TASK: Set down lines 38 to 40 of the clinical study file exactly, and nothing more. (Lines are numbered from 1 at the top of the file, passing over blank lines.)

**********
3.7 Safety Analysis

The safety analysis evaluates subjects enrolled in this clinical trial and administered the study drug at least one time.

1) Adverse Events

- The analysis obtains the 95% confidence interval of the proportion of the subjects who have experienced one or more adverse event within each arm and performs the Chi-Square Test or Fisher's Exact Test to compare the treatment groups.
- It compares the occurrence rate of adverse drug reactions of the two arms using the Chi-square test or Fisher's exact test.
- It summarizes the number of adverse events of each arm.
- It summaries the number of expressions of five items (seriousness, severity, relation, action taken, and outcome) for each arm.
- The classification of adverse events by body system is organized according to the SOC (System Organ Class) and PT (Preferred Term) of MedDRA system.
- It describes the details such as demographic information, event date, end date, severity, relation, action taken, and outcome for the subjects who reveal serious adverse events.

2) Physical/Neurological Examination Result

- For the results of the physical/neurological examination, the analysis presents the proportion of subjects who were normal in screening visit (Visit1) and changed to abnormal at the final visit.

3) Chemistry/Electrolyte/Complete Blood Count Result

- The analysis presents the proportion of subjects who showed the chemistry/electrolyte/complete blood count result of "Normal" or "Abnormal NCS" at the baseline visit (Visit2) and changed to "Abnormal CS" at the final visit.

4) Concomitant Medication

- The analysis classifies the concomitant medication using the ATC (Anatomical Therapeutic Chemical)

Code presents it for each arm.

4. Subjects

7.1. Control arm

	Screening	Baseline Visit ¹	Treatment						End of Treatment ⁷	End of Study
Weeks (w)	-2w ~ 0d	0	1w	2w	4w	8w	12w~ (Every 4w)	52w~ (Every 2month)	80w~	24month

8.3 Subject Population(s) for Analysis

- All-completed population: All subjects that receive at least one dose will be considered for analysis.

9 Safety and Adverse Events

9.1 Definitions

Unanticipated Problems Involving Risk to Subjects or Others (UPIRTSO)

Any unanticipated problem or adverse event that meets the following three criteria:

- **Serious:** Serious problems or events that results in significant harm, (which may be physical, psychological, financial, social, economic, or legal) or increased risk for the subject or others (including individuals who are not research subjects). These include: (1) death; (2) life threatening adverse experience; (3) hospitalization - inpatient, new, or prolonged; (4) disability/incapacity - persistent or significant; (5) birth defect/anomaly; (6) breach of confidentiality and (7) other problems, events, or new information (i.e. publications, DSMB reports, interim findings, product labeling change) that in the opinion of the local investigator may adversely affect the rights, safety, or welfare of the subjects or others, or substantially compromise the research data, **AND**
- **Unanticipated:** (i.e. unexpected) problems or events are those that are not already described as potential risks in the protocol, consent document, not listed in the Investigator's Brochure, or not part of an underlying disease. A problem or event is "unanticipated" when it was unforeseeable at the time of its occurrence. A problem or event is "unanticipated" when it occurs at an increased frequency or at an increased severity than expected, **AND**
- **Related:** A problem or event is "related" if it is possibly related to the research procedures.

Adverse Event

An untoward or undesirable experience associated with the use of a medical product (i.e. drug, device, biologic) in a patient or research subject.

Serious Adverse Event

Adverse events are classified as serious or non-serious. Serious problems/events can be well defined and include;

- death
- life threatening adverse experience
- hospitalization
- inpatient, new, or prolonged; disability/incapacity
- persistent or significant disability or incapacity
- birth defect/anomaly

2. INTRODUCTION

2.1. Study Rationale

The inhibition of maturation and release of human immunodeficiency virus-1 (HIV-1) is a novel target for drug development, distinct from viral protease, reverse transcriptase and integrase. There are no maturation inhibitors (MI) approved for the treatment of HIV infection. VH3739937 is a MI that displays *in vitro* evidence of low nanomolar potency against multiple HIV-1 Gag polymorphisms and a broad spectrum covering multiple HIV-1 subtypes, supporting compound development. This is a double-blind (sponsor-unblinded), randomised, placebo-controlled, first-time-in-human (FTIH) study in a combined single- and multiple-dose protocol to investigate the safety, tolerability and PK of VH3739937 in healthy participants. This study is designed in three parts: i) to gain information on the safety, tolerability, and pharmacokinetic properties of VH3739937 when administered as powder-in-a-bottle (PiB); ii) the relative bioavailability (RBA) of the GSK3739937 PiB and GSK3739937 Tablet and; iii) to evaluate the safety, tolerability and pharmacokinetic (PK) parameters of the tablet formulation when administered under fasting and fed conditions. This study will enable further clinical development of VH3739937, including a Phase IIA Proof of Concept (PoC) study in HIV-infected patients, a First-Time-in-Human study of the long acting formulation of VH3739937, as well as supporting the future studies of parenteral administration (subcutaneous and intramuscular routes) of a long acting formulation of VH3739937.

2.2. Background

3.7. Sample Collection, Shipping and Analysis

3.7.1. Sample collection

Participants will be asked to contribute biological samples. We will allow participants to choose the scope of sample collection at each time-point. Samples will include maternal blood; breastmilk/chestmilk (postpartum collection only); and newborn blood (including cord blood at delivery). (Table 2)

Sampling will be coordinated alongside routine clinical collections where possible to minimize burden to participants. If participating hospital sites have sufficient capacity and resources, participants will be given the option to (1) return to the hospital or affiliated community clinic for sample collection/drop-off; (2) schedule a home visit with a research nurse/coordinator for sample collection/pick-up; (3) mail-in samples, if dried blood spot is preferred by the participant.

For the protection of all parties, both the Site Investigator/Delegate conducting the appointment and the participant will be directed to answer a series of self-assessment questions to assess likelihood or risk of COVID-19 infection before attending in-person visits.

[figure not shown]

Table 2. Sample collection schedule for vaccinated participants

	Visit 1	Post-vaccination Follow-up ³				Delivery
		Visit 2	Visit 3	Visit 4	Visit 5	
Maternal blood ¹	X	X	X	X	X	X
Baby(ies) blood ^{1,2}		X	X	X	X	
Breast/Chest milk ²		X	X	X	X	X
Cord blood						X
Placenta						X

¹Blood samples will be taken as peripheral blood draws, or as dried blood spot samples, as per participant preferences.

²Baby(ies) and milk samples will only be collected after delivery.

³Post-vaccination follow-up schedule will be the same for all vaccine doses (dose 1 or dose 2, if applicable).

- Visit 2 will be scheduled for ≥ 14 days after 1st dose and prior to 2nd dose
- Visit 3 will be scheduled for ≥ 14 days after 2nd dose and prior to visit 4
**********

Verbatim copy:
- persistent or significant disability or incapacity
- birth defect/anomaly

2. INTRODUCTION